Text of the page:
The Court of Appeal’s decision in Herbert v HH Law [ https://www.bailii.org/ew/cases/EWCA/Civ/2019/527.html ] has now arrived and many law firms across the country will be taking stock to review the decision and their respective practices for entering into CFA’s and their method of assessing a success fee.
There have been a number of cases of late where the costs charged to a successful Claimant have been challenged, but this case goes to the heart of the level of success fee that should be applied and whether or not an ATE policy should be considered as a solicitor’s disbursement.
Ms. Herbert was injured in a rear end shunt accident in October 2015. The claim commenced in the portal, proceedings were issued, before the claim settled for the sum of £3,400.
HH Law had applied a 100% succeed fee to the case under their CFA, to be capped at not more than 25% of the damages recovered. Ms Herbert £829.21 was also charged £349 for the ATE premium.
The Claimant challenged the fees and deductions applied by HH Law and the central issues that had to be determined by the court were:
- Should the Claimant give informed consent when considering the level of success fee uplift to be applied by solicitors instructed?
- Should the ATE premium be considered a solicitor’s disbursement or not?
So, on to the Court of Appeal with the Master of the Rolls giving Judgment.
Court of Appeal
It was held that the solicitor has the burden of showing that the client has given informed consent and that the business model of setting the success fee at 100% in all cases, subject to the 25% cap, was not fair or reasonable, as it was not set in relation to the litigation risk for the particular case.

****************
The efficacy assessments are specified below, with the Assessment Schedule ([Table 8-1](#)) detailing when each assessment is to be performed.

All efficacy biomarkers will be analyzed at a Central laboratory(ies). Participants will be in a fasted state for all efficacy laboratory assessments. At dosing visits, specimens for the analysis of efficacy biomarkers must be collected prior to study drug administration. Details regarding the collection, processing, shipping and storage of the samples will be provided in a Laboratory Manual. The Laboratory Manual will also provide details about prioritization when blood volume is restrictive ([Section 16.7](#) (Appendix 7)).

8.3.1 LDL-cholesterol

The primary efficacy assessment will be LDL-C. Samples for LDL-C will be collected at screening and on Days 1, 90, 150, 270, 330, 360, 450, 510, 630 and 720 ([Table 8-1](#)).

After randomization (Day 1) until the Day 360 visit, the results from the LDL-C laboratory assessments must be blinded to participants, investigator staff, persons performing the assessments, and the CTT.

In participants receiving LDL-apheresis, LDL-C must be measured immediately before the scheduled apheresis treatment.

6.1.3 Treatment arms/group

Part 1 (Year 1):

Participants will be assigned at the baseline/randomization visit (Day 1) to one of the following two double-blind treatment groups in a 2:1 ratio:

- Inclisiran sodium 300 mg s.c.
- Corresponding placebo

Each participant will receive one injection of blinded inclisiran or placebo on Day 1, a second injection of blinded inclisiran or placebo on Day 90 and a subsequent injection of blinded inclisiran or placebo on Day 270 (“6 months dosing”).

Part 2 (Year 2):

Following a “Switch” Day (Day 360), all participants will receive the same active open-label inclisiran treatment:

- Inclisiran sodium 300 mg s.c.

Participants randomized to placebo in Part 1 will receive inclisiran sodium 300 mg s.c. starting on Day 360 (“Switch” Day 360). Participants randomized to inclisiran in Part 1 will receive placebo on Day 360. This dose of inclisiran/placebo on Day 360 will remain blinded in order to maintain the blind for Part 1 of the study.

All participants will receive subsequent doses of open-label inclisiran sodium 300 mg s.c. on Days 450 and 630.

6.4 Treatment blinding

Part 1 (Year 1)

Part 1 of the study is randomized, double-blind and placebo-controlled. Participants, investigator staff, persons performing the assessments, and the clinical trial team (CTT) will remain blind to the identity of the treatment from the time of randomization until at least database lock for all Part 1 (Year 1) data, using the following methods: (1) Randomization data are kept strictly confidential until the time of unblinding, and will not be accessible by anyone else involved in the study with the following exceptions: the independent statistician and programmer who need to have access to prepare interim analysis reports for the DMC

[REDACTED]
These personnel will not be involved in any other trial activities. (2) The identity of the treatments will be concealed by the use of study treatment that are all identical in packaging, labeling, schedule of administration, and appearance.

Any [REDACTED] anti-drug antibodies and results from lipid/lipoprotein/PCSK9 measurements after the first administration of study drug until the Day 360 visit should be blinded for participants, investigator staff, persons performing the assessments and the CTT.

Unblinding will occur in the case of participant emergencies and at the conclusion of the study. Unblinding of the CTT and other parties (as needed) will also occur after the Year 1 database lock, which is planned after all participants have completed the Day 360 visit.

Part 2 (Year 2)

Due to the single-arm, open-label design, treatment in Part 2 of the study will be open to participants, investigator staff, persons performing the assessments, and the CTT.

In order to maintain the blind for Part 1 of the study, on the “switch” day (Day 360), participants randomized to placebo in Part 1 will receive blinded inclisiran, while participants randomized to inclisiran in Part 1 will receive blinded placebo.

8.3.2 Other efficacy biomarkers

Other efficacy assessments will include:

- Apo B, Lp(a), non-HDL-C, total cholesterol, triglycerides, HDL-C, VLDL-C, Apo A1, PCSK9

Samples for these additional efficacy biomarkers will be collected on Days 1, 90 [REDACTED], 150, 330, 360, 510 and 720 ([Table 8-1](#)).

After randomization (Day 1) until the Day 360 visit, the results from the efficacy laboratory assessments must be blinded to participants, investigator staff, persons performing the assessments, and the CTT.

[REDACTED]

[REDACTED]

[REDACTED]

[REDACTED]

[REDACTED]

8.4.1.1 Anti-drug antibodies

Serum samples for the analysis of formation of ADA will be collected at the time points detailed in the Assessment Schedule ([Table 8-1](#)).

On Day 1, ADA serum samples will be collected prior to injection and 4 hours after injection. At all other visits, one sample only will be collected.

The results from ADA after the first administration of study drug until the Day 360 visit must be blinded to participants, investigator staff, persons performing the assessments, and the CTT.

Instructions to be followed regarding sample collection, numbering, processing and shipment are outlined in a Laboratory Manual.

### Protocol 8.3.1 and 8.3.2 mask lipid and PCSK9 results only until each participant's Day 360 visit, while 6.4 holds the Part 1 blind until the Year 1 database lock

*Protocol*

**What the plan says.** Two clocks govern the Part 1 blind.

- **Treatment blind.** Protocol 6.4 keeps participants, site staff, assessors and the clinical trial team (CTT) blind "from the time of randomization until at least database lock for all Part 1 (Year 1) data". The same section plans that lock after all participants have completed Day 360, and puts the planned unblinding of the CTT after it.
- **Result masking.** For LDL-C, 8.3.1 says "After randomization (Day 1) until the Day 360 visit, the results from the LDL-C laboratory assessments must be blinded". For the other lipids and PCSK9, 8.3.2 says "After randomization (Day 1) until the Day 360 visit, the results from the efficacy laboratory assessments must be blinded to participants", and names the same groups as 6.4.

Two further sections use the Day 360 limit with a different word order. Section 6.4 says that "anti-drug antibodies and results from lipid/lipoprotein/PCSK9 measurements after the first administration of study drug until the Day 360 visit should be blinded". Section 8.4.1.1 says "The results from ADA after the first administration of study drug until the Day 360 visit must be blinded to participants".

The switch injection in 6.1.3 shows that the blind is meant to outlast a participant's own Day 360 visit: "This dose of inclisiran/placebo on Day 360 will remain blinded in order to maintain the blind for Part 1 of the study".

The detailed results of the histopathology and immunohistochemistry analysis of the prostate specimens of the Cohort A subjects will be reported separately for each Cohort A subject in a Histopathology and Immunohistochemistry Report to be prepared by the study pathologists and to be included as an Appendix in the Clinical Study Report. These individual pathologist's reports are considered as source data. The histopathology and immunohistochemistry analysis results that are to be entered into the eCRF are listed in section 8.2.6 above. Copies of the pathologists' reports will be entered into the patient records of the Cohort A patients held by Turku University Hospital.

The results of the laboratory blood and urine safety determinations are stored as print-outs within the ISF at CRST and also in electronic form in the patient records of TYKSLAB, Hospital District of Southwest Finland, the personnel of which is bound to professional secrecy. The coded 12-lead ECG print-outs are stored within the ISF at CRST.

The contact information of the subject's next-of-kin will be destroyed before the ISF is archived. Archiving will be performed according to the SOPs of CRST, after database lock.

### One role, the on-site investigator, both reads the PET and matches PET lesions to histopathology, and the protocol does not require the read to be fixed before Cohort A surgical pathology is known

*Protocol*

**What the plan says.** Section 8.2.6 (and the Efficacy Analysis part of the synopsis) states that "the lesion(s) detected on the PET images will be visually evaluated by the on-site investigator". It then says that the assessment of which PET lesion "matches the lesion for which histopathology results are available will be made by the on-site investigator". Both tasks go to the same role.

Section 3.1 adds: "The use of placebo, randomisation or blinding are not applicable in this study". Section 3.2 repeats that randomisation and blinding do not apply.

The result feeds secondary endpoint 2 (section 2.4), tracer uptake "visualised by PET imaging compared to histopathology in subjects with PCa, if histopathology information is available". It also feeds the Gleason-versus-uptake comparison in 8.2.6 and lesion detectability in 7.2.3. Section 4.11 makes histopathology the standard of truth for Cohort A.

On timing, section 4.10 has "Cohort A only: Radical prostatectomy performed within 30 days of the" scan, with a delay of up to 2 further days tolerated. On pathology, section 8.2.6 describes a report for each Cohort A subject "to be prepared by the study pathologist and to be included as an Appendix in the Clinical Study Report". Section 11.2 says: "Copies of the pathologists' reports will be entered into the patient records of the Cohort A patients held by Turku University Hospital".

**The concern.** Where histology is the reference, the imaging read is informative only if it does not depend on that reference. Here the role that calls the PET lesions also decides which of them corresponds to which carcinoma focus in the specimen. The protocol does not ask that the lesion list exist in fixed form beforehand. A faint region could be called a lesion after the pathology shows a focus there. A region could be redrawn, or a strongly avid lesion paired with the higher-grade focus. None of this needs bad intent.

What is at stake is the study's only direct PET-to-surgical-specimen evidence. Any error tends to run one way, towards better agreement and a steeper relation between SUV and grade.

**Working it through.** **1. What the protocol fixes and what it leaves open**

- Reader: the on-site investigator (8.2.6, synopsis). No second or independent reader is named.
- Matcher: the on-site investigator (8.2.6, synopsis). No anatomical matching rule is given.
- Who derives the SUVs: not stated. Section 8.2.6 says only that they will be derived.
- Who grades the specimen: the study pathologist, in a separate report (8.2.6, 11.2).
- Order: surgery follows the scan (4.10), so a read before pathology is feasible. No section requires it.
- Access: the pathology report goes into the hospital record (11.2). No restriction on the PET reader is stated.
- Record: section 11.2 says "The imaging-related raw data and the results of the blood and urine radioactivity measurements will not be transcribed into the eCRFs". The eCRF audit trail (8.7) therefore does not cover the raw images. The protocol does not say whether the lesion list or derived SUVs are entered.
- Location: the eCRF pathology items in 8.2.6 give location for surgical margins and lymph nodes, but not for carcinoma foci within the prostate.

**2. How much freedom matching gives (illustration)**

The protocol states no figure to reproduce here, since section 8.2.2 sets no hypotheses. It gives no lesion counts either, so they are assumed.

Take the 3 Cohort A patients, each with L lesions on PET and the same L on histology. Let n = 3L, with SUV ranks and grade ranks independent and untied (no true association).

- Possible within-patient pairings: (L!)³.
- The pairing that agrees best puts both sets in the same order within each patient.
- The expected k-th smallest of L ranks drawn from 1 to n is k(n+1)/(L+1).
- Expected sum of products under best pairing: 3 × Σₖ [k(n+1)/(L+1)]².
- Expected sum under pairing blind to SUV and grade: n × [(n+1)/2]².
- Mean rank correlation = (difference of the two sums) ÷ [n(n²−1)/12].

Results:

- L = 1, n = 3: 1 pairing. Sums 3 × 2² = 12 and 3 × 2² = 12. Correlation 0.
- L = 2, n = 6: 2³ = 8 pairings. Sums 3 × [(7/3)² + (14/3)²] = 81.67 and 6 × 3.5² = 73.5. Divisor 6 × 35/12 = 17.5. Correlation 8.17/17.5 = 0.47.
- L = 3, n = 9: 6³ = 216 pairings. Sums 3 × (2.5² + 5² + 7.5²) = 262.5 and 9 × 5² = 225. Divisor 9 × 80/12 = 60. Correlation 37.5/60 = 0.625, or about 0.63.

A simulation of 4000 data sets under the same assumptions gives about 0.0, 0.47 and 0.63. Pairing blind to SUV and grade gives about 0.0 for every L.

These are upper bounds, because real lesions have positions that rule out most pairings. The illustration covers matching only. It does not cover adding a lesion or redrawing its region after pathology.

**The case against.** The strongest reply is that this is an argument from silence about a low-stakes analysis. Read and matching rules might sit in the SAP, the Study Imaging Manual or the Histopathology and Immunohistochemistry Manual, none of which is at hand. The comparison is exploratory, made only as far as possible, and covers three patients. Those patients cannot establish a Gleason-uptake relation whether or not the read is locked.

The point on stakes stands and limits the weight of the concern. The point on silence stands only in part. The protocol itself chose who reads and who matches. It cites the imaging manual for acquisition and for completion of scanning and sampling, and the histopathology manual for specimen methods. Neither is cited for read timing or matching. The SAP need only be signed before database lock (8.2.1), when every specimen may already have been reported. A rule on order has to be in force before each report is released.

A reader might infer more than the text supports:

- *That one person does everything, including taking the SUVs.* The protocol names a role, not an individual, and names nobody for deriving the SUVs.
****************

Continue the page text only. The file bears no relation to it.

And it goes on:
As to the ATE policy premium, this was not a solicitor’s disbursement, but a premium on a policy of insurance under which the client is insured pursuant to a contract between the client and the insurer. As such, it should not be included in the solicitor’s bill, but should simply be shown on a separate cash account.
The Fall Out
Since LASPO, it is believed that many firms will have adopted the same charging model and applied a 100% success fee across the board, irrespective of the litigation risk in each case, even where the individual risk was low. So unless the client was advised at the outset that the success fee was not set on the basis of the risks of the case, the client may now be able to reduce the success fee on a Solicitors Act assessment.
As to an After the Event Insurance policy premium, the judgment means that a client cannot challenge the premium on assessment.